Jair Bolsonaro does not understand, nor will he ever understand the limits that the Republic imposes on his role as President. He governs with a mix of frivolity and authoritarianism.
Therefore, it is necessary to impose the democratic rule of law onto Bolsonaro, as if he were a child. Because he does not behave himself accordingly, the due behavior will have to be imposed on him --so the Republic must survive through a checks and balances system that has functioned until now in the young Brazilian democracy.
Planalto Palace is not an extension of Bolsonaro's Barra de Tijuca house in Rio de Janeiro. And his neighbors in Brasilia's TrÃªs Poderes square don't make up his condominium.
His pen is not almighty. It will not prevent his children from being investigated for blatantly treating the government as it were a private business. It also won't turn his son, who continually heralds the dictatorship, into the ambassador to the United States.
His pen also doesn't have the gift of conveying to citizens the whims of his will and primitive desires. The realm of senses does not preside over life in a democratic republic.
When a constitution states that legality, impersonality, and morality rule over public administration, these are not words thrown into the wind during a social media "live."
The Brazilian Constitution is the equivalent to a general's order to his troops. Those who do not comply should be punished. Failing to comply is, for example, when one attempts to set aside a federal inspector who issued him an environmental fine. Another is to retaliate against the press through the use of executive orders.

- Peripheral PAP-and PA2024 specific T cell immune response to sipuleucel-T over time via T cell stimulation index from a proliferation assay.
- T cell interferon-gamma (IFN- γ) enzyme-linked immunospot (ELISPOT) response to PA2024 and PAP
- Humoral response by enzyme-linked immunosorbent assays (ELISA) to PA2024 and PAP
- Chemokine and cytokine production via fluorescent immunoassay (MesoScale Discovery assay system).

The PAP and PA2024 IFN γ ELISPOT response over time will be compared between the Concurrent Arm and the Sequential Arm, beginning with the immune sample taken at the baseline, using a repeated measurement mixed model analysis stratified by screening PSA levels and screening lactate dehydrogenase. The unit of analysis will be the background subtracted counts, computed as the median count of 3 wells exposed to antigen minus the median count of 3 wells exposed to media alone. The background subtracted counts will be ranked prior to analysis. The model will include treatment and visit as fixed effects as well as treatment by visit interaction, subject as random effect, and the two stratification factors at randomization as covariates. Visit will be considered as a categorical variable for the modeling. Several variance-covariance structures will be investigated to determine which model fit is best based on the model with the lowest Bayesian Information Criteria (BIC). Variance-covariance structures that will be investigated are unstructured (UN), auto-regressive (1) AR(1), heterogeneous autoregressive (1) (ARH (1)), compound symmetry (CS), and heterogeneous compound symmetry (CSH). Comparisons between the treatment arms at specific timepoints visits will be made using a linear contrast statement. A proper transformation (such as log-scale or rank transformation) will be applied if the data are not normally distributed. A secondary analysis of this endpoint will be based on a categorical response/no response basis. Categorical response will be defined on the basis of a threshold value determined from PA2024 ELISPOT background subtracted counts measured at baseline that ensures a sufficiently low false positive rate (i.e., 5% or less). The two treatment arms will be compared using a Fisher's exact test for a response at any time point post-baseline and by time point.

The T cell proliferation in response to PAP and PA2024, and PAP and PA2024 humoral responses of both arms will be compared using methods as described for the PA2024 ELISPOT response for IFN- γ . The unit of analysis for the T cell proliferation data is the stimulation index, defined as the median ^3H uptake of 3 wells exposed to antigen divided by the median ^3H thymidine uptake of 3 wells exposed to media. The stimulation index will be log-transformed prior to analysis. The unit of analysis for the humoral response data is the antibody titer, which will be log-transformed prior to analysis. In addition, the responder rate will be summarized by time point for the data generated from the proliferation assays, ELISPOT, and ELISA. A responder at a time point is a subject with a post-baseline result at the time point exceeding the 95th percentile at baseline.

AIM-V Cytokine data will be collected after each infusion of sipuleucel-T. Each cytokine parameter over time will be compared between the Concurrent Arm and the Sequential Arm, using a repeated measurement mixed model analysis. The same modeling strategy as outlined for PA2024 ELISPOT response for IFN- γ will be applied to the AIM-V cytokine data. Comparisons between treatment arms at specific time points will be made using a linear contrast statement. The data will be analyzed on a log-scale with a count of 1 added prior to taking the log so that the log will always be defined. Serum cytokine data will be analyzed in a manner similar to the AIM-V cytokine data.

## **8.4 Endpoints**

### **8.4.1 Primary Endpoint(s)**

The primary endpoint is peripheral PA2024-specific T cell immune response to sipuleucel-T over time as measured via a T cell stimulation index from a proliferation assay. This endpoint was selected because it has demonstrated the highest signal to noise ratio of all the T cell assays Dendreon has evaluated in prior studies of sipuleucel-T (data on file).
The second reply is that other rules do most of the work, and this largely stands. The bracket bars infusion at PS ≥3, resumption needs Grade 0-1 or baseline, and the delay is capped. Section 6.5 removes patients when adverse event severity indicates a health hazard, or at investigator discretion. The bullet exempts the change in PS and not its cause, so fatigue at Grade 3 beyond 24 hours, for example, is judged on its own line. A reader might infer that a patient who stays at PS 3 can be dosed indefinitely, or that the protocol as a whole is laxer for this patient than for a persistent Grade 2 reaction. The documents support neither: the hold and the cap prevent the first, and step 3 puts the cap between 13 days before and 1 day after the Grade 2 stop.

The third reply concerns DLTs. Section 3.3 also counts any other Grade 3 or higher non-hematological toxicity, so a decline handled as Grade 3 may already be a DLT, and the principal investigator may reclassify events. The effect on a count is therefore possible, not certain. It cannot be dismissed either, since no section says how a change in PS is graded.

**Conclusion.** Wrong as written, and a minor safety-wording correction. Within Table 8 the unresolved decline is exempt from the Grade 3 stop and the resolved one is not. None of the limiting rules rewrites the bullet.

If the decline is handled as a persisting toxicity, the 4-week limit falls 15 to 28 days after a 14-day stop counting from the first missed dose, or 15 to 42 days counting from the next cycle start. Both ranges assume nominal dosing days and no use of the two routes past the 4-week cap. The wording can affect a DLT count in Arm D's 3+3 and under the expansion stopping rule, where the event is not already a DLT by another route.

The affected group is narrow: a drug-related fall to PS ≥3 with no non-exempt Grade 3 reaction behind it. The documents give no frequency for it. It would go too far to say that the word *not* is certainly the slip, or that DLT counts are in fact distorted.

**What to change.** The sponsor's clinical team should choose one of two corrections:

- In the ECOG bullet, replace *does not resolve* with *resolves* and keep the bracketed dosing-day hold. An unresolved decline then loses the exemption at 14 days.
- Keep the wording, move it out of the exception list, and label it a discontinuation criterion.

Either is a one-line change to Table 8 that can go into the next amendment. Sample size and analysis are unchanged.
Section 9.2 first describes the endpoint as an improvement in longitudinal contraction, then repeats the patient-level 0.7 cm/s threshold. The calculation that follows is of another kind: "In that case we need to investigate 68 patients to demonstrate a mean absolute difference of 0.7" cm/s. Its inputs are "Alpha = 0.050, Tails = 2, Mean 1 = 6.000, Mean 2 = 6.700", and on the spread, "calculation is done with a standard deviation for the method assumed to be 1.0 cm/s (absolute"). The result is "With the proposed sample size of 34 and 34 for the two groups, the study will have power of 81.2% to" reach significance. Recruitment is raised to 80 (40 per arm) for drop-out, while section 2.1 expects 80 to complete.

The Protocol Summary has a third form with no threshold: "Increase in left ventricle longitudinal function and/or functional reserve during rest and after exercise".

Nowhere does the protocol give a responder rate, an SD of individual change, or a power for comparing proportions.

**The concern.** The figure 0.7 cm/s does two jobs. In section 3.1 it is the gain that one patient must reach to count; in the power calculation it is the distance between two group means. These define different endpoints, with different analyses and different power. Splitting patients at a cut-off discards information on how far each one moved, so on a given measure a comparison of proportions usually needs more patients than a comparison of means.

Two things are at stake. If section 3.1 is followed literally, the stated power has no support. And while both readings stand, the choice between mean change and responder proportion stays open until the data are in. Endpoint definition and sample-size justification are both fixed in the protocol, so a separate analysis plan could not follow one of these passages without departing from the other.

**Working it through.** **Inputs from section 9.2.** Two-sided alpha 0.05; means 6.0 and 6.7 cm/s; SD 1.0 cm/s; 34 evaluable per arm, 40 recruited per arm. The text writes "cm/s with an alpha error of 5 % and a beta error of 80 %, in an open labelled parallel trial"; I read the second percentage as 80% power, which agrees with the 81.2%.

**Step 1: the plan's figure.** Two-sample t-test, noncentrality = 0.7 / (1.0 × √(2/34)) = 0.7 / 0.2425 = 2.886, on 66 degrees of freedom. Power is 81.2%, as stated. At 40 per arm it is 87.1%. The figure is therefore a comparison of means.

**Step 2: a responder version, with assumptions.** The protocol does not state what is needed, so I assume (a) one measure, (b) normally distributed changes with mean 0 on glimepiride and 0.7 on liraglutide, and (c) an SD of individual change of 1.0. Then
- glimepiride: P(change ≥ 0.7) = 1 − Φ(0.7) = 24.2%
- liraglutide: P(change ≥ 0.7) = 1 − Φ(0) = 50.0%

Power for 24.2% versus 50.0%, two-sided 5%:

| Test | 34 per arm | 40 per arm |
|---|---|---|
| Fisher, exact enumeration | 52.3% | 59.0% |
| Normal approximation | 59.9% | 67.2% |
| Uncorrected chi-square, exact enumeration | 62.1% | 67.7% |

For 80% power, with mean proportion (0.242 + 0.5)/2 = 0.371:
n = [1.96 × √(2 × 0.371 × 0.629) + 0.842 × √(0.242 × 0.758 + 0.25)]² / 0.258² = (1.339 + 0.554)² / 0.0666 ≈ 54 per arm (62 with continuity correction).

One more example is to use his role as President to officially discriminate against a press outlet, like Bolsonaro did when the Federal Government Services Purchase Sheet canceled all subscriptions of Folha last Thursday (28).
Likewise, advocating that advertisers boycott this newspaper, as Bolsonaro suggested on Friday (29), is a blatant abuse of political power.
The issue is not financial but of principle. The government plans to cancel dozens of subscriptions from a publication that has 327,959, according to the latest audited data.
About 5,000 companies advertise with Folha, and the newspaper will end in 2019 with almost all sectors of the economy represented on its platforms.
This newspaper is about to turn 100, and it must once again deal with a president who likes to dress up in the emperor's clothes. It will face this challenge with regret and optimism.
We regret how the Brazilian Republic's values have been undermined by this circumstantial occupant of the Presidency. But we remain optimistic that Brazil's future is greater than the figure that governs it at this moment.
Translated by KIRATIANA FREELON